Selfies with soldiers: The martial law inspired fad in Thailand
Thailand seems to have become accustomed to the sight of soldiers marching on the street. Most passers-by barely blinked as troops and jeeps mounted with machine guns took to the streets on Tuesday. A few clicked selfies with the armed soldiers.
Bangkok: Thailand seems to have become accustomed to the sight of soldiers marching on the street. Most passers-by barely blinked as troops and jeeps mounted with machine guns took to the streets on Tuesday. A few clicked selfies with the armed soldiers.
Traffic-halting marches, sandbagged bunkers and sporadic violence have become commonplace in a struggle lasting almost seven months to overthrow the government, leaving the majority of Bangkok residents broadly inured to the turmoil.
Three soldiers wearing flak jackets and carrying machine guns stood by a military jeep at one downtown intersection early on Tuesday, politely posing for photographs with commuters as news spread of the military's declaration of martial law.
A smattering of bemused tourists peered at the troops at the Ratchaprasong junction, a major shopping district which includes high-end hotels.
It is also a highly symbolic site after a military crackdown on a "Red Shirt" protest in 2010 left scores dead there. Monday was the fourth anniversary of the crackdown.
A man on a motorcycle sped by shouting "Su, Su!" (Fight,Fight!), a Thai phrase of encouragement, in a sign that some welcome the military intervention.
The army has staged 18 coups or attempted coups since 1932 and is seen by some as a stabilising force within the kingdom's febrile politics.
Small groups of armed soldiers were stationed along main roads throughout the capital. But for most of the city it was business as usual.
While the presence of armed soldiers on the streets raises the stakes for a caretaker government whose authority appears fatally undermined, it did not appear to ruffle many Thais.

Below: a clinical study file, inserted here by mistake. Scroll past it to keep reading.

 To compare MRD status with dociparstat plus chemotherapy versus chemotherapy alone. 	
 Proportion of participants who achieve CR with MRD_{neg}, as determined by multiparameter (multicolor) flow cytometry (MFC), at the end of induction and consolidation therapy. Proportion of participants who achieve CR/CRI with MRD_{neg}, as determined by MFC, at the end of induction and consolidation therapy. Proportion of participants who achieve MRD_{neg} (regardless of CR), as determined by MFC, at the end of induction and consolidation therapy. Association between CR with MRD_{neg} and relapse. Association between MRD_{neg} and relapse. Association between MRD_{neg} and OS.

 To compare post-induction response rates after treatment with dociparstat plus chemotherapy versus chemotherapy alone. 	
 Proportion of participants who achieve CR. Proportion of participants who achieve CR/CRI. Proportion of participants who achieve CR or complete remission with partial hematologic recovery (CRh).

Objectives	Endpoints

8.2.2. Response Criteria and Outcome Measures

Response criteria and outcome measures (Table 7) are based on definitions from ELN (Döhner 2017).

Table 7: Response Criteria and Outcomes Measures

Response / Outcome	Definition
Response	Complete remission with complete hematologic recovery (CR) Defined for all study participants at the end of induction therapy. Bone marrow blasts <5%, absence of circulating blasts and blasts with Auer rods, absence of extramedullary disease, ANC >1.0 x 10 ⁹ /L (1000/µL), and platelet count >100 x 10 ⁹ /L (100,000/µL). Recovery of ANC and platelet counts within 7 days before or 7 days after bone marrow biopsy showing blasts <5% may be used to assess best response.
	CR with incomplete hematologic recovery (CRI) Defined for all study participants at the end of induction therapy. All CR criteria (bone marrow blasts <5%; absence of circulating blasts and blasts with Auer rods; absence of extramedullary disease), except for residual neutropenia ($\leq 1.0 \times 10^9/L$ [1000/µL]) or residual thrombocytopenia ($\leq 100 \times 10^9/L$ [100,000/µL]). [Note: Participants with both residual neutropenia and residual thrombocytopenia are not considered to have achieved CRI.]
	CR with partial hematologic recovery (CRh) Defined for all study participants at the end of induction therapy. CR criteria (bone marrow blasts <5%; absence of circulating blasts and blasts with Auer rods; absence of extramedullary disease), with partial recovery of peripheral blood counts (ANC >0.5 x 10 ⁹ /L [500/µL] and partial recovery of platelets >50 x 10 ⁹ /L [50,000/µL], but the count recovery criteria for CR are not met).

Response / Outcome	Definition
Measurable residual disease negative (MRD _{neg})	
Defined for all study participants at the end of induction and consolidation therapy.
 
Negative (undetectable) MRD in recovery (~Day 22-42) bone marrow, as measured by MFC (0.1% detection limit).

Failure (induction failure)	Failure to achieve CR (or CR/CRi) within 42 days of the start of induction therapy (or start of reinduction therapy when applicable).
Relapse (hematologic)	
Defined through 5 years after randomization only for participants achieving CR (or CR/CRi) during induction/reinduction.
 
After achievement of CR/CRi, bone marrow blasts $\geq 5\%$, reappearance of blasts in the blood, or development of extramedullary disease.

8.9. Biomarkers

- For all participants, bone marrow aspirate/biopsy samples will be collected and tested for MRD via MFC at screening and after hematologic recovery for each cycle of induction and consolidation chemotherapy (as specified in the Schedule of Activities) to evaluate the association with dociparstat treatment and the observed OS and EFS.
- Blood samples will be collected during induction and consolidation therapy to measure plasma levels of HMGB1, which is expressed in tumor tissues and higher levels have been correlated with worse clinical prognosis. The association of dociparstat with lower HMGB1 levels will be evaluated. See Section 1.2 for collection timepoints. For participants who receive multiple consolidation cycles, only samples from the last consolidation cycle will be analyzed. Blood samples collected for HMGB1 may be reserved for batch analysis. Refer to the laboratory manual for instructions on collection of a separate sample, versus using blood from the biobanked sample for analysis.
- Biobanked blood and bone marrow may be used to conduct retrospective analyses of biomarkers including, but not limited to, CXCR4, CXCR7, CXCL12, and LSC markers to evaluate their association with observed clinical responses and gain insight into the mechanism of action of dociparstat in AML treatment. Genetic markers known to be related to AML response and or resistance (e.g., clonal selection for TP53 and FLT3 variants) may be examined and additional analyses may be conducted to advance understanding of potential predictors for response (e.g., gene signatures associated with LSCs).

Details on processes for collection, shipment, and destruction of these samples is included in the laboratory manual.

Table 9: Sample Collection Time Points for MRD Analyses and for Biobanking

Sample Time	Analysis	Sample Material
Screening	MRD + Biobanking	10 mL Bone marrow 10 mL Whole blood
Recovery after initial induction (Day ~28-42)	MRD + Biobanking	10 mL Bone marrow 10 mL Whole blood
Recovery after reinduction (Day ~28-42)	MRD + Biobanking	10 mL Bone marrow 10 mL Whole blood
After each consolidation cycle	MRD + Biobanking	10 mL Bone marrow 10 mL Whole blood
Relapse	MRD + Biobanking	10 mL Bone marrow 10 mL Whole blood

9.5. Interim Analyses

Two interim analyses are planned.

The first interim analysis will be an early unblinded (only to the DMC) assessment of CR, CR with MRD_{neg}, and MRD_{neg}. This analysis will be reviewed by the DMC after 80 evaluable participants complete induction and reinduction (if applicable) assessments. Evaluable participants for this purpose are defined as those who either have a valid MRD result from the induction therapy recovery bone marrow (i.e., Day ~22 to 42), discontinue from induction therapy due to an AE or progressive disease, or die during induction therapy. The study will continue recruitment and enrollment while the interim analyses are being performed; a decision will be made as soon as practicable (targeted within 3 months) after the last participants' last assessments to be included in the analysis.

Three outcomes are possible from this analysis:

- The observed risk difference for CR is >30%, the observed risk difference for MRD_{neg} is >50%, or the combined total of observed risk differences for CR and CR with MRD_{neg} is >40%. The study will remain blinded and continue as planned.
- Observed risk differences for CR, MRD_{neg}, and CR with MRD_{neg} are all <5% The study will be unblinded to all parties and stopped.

Teenager Pongtawat Lanlerdphonboon told AFP that martial law was an "issue for adults". "My parents told me to go about my life as normal," said the 17-year-old.
Several others who spoke to AFP were unaware of the decree by Tuesday afternoon even though it gives authorities sweeping powers -- including the right to disperse protest groups, search and detain people, censor the media and enforce a curfew.
Bangkok has for several weeks seen unarmed troops stationed in dozens of sandbagged bunkers across the capital. Demonstrators at different times have occupied major traffic junctions, a central park and the government headquarters in a noisy, colourful carnival of protest which has become a fixture in the city.
Their rallies have also been targeted by gun and grenade attacks which have left 28 dead and hundreds wounded.
Bangkok has seen several rounds of sometimes bloody protests since a bloodless military coup deposed then-Prime Minister Thaksin Shinawatra in 2006.
His Red Shirt supporters, who have massed for a rally for several days in a Bangkok suburb, reported on Tuesday that soldiers had encircled them.
But there were no immediate reports of tension, although Red Shirt guards thoroughly searched vehicles entering the area.
Instead the day was punctuated by television announcements on all channels by the newly-formed Peace and Order Maintaining Command, with army chief General Prayut Chan-O-Cha as its head.
Several satellite channels were ordered to stop broadcasting -- especially the round-the-clock media outlets representing both sides of Thailand's divide.
But with the army denying that its martial law declaration was tantamount to a coup, it was unclear what the hours and days ahead would hold.
"I am not worried but let's wait and see," said Win, a manager for an IT company. "Now there is deadlock. I'm OK with martial law, it is a way to control the two sides. In a few days, the situation will be clearer," he said.
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